Monday, September 6, 2010

What Is Consciousness?

by Richard Crews
Consciousness is a problem-solving strategy, the result of a long, complex, and arduous evolution of a most curious chemical compound, deoxyribonucleic acid (DNA).

DNA first happened on the scene about three and a half billion years ago. Exactly how this came about is not entirely clear. A few billion years after the Big Bang (which occurred 13.7 billion years ago), supernovae burst forth all over the Universe. They came from stars that had accumulated so much hydrogen--gradually accreting it under its own gravitational weight--that they had grown hot and pressured beyond nuclear synthesis of helium and other small elements. They had grown so fiery bright and massive that they exploded. In doing so they spewed forth into the cosmos an array of medium-small chemical elements they had synthesized in their pressure-cooker phase--elements such as carbon, nitrogen, and oxygen--elements necessary for life. This enriched cosmic dust raced outward from its exploding star. But gradually, because of its own gravity, it began to coagulate into gaseous clouds; these clouds were pulled into rings around other stars, and ultimately they coagulated into planets.

These planets--such as the early Earth--were hellish places, full of molten rock, volcanoes, and violent lightening storms. But gradually they cooled--more and more, here and there--and the rich chemical soup they had inherited from supernovae billions of years before was churned and frothed a million, million different ways. Out of this came--among many, many failed attempts--the first primitive building blocks of life: ultimately, DNA.

DNA has one unique and curious characteristic: given the right chemical froth, it makes more of itself. There is no other (known) chemical compound among the vast array of compounds the Universe plays with that has this characteristic. But DNA is a complex and delicate chemical structure and so, like any chemical (even ones with far simpler and hardier chemical bonds) it is subject to degradation. It can fall prey--and its unique characteristic, self-duplication, can be lost--due to heat, acids or other harsh chemicals, or even bombardment by electromagnetic radiation such as X-rays or by cosmic rays.

Imagine, then, that primitive forms of DNA brewing on Earth in its fertile stew were occasionally struck by cosmic rays coming from outer space. Usually nothing happened--the cosmic rays were too weak or not aimed precisely right; the chemical bonds of the DNA were strong enough to withstand them. Often, on the other hand, if the rays were strong enough to have an effect their effect was catastrophic--the DNA was destroyed. But on rare occasions the cosmic rays caused subtle damage; the DNA continued to be able to function, but in some altered way. It had been mutated.

Most of the mutations--rare as they were--were disruptive. They caused the DNA to function poorly and to die off. But ever more rarely--much rarer than rare--a mutation would occur that improved the DNA's functions, for example, one that enabled the DNA more easily to find and bind the chemical constituents it needed to perform its magic self-replication process.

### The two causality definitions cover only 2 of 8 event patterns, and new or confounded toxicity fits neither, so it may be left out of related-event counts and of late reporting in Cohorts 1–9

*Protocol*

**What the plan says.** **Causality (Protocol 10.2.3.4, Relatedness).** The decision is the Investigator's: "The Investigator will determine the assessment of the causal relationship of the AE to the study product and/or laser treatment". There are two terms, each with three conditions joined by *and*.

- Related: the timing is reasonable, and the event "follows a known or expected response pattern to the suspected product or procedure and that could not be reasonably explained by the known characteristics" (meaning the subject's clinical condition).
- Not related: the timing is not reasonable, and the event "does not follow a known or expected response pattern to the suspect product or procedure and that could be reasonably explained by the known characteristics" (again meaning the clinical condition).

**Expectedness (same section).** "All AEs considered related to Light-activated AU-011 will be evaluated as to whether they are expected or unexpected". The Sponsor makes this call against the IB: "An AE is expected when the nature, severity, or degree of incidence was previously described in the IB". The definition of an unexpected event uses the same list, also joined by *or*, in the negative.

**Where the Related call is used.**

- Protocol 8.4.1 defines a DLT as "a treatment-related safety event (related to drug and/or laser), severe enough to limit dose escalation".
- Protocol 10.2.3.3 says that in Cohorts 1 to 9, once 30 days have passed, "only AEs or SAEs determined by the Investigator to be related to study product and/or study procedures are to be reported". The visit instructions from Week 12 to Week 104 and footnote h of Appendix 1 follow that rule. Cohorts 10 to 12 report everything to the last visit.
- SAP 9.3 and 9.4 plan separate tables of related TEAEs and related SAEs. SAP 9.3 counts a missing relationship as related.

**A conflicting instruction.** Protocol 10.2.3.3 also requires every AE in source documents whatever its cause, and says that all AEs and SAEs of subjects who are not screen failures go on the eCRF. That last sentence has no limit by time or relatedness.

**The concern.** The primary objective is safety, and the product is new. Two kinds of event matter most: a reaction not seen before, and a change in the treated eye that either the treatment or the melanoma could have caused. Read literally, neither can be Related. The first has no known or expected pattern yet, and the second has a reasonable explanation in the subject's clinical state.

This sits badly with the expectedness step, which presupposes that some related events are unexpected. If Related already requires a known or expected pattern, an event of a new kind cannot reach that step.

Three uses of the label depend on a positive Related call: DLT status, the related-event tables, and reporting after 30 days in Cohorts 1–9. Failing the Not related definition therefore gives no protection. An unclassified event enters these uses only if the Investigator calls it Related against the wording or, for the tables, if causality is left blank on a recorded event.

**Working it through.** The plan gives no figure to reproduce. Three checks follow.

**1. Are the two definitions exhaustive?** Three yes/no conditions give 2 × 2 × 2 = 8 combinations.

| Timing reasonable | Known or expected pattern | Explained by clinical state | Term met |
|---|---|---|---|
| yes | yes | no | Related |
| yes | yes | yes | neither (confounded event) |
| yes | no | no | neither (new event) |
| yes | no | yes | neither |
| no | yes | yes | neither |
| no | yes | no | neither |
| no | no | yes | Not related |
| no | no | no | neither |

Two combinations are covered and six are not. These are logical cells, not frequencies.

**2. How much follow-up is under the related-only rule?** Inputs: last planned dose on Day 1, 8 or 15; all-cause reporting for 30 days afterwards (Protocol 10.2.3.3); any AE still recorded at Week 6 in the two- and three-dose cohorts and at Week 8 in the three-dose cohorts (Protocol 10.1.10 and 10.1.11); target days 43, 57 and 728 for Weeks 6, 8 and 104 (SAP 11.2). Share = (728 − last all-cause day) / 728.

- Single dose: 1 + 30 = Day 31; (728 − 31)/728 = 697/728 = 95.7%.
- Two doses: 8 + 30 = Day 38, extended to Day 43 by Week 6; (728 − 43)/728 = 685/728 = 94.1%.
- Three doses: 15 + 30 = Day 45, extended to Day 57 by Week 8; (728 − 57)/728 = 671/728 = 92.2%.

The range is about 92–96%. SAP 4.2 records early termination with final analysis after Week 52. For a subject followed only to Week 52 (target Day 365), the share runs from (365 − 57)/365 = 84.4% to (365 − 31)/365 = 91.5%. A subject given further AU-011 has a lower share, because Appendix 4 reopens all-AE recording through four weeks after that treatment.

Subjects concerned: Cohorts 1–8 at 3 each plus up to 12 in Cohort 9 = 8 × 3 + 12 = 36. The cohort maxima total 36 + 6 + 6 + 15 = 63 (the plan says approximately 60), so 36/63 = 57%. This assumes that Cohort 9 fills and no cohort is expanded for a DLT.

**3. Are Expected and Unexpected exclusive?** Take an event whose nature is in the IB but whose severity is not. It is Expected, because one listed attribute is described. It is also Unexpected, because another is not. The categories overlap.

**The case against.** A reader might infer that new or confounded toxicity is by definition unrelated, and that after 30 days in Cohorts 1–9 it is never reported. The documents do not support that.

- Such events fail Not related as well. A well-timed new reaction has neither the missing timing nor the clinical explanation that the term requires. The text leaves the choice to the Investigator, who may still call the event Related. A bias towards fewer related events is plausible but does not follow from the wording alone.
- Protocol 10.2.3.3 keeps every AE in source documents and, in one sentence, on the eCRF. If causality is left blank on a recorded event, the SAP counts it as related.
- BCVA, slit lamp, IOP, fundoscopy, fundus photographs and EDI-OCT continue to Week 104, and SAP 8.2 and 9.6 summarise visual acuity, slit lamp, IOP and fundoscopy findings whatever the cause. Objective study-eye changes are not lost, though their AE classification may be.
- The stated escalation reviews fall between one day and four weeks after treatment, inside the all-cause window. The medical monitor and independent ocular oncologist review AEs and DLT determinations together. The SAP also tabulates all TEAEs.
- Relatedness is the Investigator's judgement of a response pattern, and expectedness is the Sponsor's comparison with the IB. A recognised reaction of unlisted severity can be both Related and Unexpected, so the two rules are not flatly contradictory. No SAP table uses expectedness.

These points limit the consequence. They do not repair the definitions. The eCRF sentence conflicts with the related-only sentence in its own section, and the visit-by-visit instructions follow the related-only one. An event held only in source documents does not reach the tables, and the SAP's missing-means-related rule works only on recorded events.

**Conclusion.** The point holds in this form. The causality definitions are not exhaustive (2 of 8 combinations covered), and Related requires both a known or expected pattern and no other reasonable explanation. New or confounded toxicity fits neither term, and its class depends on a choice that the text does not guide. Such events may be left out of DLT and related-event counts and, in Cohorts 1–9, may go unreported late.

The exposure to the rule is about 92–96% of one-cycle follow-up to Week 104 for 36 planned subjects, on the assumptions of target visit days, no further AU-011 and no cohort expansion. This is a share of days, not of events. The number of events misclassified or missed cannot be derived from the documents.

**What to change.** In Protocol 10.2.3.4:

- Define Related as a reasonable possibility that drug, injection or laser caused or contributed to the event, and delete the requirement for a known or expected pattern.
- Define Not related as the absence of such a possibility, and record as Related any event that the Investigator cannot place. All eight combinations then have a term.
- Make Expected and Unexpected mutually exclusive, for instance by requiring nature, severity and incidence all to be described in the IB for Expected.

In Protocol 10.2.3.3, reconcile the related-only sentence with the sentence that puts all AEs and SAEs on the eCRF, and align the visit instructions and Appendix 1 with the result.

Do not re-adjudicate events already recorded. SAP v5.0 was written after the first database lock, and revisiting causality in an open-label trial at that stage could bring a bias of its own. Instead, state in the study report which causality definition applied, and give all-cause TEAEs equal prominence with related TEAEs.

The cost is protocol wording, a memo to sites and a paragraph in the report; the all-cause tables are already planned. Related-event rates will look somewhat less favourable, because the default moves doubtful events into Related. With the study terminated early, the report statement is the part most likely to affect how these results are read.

Imagine now this salutary mutation process, though it occurred rarely, happening--over a billion years and more--millions and millions of times. Gradually the DNA became more and more complex, and better and better at reduplicating itself. Gradually it "learned" to join forces with other, slightly different DNA molecules for mutual advantage. Gradually it formed colonies, organisms, and then more and more complex organisms; gradually it became better and better at replicating itself--and at performing the other functions that supported that self-replication process: finding the necessary raw materials (food) including moving around and searching the environment; getting rid of useless byproducts (excretions); protecting itself from disruptive influences; and making more, faster, better copies of itself (procreation).

But how does this advanced, complex DNA organism make the myriad decisions necessary to survive and thrive? It does so by developing a way of evaluating the choices it must make and comparing their hypothetical outcomes. In other words, it does so by sorting through the incoming sensory data, comparing them with remembered experiences, imagining itself dealing with the data this way and that--and choosing the optimal behavior that is most likely to produce the desired outcome. In other words, it develops a network of neurons--a brain--and a way of imagining itself in a series of behavioral scenarios. In other words, it develops a reproducible and more or less consistent image of itself. In other words, it becomes conscious.

What Is Consciousness? Consciousness is a problem-solving strategy, the result of a long, complex, and arduous evolution of a most curious chemical compound, deoxyribonucleic acid (DNA).